The American Psyche: A Study of Ronald Reagan and Barack Obama
$19.95 Buy and instantly download this paper now
The paper discusses how Ronald Reagan and Barack Obama share the same charismatic qualities but they have different views regarding the economy and other federal policies. The paper also discusses how both men faced challenges within their own parties when they entered the White House and served as a type of glue that held their respective parties together. Political parties aside, the paper notes that Reagan and Obama demonstrate an interesting dynamic within the American psyche: in times of trouble, the American public fears the old and familiar more than the new and unknown. The paper shows how Reagan and Obama may have never agreed on one policy, but they each captured the attention of the American people with their charismatic nature and infectious attitudes.
From the Paper:"Both men faced challenges within their own parties when they entered the White House and served as a type of glue that held their respective parties together. The Democrat and Republican parties were uniquely divided during the times these men were elected into office. Republicans were unified on Reagan's distinctive personality and the issues and causes he championed. Ross Baker maintains that beneath the surface, there were "two Republican parties" (Baker). Social conservatives who supported Reagan's anti-abortion beliefs and strong family principles comprised one side of the party while fiscal conservatives who supported Reagan's tax-cuts and anti-regulation policies were another side of the party. Similarly, the Democrat party was split into different section. One faction of the party includes an "ultraliberal wing that favors an quasi-pacifist foreign policy" (Baker), as well as greater freedom regarding same-sex marriage, and abortion rights. Another section leaned more toward repairing the economy and increasing jobs. The personal appeal of Reagan and Obama that held the two parties together through the underlying turmoil of the election seasons.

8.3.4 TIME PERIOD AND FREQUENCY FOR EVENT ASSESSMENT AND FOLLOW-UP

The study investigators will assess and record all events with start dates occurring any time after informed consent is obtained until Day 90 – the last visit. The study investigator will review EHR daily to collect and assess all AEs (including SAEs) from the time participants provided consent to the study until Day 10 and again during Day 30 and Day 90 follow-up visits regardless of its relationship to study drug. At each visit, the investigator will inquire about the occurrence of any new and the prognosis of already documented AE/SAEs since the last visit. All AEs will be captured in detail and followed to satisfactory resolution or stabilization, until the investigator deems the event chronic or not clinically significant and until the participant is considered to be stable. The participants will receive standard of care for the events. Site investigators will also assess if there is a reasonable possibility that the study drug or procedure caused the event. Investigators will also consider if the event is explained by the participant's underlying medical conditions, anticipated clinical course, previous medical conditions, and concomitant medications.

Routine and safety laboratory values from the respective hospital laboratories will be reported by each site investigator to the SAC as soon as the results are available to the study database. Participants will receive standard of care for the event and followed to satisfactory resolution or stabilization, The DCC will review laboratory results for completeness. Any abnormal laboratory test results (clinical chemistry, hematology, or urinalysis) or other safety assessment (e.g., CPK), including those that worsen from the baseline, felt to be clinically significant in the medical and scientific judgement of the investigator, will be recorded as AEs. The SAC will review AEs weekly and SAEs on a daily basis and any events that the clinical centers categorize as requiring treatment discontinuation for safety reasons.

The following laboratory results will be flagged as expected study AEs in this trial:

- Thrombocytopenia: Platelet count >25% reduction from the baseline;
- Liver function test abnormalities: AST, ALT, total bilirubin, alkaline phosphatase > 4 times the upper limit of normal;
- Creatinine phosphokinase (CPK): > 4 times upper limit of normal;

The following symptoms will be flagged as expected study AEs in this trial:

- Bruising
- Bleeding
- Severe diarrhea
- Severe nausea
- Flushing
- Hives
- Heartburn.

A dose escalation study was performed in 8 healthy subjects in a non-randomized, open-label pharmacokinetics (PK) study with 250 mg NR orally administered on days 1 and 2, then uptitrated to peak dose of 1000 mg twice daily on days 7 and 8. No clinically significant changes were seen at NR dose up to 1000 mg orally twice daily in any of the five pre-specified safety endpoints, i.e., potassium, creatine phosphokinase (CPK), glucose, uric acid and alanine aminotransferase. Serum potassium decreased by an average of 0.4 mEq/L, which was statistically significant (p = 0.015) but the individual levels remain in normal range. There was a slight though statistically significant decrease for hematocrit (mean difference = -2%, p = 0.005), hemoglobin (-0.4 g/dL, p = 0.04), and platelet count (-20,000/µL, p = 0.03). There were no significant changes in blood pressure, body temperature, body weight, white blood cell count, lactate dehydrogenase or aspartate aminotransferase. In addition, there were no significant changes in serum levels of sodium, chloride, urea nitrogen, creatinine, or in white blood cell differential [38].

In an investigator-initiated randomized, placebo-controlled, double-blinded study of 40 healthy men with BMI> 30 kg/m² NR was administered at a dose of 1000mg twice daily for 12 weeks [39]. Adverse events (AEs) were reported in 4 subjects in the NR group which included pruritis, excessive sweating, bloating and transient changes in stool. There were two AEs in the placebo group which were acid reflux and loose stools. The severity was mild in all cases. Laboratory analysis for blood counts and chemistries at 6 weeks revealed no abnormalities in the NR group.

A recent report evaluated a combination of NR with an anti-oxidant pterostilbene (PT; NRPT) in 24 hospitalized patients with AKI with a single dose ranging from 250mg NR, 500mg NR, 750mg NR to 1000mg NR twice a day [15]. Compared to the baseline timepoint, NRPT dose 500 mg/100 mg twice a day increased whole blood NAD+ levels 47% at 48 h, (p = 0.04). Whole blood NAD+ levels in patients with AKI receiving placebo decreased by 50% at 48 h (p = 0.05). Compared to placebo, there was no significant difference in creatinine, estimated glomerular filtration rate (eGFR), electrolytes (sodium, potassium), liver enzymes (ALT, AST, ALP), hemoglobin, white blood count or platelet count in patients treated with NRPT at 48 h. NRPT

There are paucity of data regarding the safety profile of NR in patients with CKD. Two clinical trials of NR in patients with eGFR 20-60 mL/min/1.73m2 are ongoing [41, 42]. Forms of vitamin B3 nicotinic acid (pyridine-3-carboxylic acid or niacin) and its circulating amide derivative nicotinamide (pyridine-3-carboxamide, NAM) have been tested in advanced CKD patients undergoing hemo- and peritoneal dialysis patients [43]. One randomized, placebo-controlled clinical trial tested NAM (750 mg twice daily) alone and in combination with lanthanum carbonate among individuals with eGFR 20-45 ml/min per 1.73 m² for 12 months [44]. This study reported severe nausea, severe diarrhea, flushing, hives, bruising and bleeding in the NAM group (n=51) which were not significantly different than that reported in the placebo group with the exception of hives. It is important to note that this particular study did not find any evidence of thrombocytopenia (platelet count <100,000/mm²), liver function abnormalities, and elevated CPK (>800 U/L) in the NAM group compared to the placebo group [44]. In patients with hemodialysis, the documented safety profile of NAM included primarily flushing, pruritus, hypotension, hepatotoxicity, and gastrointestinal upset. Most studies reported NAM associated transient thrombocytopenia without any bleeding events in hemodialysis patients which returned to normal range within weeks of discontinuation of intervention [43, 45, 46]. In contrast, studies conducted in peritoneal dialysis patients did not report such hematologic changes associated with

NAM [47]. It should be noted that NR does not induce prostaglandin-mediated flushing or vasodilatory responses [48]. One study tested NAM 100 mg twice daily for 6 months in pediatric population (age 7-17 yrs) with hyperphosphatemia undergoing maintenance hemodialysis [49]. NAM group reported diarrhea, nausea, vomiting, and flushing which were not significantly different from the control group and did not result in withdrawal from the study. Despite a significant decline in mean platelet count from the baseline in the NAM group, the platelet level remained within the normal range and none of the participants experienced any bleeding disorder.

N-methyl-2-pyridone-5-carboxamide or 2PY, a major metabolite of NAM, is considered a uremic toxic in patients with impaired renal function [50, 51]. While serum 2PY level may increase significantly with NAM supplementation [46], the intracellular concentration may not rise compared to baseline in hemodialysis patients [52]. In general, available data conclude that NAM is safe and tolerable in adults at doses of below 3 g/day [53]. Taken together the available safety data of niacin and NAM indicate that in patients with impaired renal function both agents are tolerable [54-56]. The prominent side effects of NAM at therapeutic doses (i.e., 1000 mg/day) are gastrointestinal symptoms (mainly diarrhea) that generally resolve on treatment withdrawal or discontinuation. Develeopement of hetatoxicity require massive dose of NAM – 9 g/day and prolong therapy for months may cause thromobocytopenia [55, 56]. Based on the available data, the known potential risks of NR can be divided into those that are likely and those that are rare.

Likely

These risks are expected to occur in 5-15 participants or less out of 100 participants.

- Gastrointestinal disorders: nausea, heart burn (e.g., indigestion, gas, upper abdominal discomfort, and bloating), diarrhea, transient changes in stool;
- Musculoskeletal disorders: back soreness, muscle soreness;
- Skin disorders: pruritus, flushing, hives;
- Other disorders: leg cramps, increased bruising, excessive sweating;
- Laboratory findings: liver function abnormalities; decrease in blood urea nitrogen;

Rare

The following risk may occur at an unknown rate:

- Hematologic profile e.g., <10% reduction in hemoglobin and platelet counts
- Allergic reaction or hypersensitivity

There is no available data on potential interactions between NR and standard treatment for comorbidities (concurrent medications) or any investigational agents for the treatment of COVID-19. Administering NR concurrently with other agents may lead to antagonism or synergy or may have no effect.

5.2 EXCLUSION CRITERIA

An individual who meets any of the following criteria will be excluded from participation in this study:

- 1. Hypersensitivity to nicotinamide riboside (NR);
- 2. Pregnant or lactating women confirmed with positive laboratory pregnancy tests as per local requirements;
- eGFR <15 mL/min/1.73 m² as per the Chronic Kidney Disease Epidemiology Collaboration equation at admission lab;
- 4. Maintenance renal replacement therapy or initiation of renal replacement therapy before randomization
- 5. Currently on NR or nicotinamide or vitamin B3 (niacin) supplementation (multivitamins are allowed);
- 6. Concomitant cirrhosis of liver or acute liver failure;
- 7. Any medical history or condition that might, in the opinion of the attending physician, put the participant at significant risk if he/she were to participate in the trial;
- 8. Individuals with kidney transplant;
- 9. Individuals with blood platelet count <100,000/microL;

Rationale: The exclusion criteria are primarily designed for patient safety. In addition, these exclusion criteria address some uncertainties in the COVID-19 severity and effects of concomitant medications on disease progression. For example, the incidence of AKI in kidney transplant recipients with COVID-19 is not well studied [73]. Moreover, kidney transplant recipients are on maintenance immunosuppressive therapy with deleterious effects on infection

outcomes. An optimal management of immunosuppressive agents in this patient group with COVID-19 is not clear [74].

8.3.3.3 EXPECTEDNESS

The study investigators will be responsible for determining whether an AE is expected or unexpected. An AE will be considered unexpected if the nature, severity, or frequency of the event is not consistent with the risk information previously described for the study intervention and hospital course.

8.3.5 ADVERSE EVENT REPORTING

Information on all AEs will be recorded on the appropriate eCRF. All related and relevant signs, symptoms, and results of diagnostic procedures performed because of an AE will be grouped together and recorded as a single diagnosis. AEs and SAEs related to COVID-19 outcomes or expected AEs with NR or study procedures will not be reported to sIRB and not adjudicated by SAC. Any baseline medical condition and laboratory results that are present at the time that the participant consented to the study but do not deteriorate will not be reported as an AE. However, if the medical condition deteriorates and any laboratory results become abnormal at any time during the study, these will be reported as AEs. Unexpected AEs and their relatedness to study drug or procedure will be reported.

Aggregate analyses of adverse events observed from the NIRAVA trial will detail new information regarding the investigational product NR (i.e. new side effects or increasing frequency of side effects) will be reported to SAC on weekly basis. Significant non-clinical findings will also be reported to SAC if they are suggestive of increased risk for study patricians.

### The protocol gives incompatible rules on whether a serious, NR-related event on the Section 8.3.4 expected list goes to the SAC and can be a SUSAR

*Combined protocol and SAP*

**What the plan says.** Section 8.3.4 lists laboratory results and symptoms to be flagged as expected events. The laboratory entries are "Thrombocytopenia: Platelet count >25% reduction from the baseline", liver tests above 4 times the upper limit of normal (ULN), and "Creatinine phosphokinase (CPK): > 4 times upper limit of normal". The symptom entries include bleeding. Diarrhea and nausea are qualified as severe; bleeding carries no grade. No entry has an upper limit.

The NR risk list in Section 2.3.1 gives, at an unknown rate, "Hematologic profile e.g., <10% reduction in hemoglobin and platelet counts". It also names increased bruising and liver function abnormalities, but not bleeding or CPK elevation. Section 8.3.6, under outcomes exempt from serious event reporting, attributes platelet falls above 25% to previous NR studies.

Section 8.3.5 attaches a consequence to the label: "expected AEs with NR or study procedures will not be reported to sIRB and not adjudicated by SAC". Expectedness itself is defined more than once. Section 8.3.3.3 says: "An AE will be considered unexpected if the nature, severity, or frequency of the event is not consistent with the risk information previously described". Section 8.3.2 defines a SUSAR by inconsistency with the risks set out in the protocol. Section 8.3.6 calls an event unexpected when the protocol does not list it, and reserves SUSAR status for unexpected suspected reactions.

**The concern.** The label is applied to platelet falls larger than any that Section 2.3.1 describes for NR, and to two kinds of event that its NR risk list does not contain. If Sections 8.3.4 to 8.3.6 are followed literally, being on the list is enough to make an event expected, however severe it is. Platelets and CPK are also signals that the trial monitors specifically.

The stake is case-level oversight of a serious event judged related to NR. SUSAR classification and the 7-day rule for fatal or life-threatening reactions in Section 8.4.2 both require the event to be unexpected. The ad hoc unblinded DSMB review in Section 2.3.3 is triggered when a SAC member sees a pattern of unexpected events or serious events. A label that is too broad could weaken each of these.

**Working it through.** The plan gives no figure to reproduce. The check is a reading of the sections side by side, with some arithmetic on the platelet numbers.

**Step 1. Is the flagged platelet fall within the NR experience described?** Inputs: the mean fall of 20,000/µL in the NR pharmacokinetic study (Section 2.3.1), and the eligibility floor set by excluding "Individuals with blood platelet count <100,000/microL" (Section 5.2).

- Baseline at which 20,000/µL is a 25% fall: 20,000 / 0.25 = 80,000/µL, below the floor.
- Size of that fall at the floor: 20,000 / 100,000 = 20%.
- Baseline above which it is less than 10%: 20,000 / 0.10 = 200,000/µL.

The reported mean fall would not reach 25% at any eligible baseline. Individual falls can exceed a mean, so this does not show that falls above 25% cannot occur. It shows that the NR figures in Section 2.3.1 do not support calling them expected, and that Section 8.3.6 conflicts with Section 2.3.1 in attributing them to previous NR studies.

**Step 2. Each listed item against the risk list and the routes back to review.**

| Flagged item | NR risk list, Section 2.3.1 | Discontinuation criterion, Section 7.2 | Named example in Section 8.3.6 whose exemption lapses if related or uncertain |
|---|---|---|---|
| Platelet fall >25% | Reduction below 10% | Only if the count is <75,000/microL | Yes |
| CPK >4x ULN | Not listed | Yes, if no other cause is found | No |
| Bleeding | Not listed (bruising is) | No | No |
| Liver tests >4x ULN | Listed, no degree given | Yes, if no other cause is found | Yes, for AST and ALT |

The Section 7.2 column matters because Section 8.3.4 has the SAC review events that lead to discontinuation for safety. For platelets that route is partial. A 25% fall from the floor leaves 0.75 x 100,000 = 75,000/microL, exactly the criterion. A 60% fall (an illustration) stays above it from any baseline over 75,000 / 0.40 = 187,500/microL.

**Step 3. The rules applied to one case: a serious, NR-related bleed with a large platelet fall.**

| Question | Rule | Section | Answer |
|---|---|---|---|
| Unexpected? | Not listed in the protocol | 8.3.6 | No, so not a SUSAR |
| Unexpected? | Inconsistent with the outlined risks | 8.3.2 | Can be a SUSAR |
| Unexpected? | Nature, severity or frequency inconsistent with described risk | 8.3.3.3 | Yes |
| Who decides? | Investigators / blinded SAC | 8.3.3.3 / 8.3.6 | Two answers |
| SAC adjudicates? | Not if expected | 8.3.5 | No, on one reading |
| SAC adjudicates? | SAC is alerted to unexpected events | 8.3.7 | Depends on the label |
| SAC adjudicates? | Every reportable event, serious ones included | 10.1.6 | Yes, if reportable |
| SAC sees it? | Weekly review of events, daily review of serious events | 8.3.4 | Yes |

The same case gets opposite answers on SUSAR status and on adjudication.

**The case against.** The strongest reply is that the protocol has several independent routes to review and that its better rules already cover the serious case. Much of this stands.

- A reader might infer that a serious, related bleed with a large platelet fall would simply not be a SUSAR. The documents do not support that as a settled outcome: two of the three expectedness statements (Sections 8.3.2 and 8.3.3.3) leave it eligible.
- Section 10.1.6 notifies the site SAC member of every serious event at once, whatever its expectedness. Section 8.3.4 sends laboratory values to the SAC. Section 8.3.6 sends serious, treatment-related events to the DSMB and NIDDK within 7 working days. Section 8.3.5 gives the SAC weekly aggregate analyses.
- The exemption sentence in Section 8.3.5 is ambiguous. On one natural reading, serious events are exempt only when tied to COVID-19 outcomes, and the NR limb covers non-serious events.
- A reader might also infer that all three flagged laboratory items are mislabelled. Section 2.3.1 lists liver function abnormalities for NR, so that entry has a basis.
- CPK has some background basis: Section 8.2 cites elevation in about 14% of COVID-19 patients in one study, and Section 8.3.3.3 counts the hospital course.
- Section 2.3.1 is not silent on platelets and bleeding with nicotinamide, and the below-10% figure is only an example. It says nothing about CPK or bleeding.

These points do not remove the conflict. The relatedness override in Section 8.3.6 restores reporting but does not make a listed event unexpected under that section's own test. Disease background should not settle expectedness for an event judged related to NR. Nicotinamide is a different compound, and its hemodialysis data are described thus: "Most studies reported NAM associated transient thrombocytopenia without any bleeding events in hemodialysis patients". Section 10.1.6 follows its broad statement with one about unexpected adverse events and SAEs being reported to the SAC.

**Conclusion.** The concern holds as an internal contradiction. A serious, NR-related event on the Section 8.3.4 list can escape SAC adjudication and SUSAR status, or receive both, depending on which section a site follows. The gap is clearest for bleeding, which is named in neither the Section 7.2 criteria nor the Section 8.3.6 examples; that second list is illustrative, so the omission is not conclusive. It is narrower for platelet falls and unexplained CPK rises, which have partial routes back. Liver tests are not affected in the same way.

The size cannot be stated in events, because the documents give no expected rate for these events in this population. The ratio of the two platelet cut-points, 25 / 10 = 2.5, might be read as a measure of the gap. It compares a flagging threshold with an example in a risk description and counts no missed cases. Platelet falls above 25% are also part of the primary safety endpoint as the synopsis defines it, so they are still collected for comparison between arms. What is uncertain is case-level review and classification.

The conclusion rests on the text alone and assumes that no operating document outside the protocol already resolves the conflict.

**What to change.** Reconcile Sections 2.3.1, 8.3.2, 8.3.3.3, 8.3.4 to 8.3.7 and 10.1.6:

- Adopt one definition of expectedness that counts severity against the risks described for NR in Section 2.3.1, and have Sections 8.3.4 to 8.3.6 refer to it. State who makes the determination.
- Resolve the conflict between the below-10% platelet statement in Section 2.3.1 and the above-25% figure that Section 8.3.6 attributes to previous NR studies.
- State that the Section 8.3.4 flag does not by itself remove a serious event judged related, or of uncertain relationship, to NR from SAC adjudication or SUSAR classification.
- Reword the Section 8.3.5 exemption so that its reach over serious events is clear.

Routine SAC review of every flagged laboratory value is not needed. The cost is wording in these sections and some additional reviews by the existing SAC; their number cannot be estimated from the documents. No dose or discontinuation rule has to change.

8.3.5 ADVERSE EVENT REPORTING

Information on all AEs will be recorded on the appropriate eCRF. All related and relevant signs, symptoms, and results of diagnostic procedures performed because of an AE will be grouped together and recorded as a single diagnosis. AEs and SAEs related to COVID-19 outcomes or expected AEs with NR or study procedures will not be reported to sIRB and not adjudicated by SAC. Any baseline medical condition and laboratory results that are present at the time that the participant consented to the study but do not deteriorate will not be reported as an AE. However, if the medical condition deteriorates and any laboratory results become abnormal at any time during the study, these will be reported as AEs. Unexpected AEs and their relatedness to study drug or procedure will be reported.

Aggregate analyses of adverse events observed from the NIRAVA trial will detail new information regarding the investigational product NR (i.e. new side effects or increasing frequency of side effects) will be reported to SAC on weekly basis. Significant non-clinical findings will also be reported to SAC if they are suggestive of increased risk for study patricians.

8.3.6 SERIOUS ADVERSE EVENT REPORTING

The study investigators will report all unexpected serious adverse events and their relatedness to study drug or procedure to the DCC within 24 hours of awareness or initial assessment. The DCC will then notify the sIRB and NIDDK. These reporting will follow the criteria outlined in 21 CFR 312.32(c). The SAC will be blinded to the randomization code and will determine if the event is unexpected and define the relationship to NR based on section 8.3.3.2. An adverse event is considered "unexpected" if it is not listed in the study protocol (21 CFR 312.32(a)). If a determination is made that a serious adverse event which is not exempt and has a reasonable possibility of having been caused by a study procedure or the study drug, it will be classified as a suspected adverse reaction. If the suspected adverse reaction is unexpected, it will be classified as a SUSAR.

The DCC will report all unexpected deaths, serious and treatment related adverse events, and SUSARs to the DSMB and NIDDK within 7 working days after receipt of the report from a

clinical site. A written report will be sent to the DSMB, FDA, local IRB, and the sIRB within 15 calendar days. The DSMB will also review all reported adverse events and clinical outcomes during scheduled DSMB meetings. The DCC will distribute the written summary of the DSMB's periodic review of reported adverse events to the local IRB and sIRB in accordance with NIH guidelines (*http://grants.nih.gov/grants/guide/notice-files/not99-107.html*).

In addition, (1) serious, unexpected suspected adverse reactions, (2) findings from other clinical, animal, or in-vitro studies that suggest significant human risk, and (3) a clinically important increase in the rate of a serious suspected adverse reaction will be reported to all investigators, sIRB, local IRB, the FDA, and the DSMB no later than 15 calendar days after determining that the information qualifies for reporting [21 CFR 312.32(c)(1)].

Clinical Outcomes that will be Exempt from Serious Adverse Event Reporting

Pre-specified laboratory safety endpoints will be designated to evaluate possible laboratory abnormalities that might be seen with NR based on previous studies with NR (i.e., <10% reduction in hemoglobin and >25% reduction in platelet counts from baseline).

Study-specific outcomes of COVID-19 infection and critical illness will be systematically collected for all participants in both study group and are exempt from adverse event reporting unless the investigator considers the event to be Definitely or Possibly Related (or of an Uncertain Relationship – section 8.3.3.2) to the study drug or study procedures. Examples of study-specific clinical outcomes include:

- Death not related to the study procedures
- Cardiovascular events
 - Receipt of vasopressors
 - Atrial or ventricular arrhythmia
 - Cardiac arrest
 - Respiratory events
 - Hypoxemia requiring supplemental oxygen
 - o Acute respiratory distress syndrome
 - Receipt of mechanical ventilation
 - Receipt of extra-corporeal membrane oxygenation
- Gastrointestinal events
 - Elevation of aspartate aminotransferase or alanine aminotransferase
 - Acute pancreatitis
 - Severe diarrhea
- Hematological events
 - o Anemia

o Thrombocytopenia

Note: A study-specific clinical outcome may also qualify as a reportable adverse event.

"Political parties aside, Reagan and Obama demonstrate an interesting dynamic within the American psyche: in times of trouble, the American public fears the old and familiar more than the new and unknown. Frustration coupled with a desire for something better can send a wave of transformation through the population that alters history as we see with these men. Reagan and Obama shared "firsts" upon entering the White House."
Sample of Sources Used:
- Bausum, Ann. Our Country's Presidents: All You Need to Know about the Presidents. Washington: National Geographic. 2009. Print.
- Baker, Ross K. "Reagan, Obama and Deja Vu." USA TODAY. 06/23/2010. http://www.usatoday.com/news/opinion/forum/2010-06-23-column23_ST_N.htm Web.
- Mendell, David. "Obama: From Promise to Power." New York: Harper Collins. 2007. Print.
Cite this Comparison Essay:
The American Psyche: A Study of Ronald Reagan and Barack Obama (2013, April 30) Retrieved January 22, 2021, from https://www.academon.com/comparison-essay/the-american-psyche-a-study-of-ronald-reagan-and-barack-obama-152857/
"The American Psyche: A Study of Ronald Reagan and Barack Obama" 30 April 2013. Web. 22 January. 2021. <https://www.academon.com/comparison-essay/the-american-psyche-a-study-of-ronald-reagan-and-barack-obama-152857/>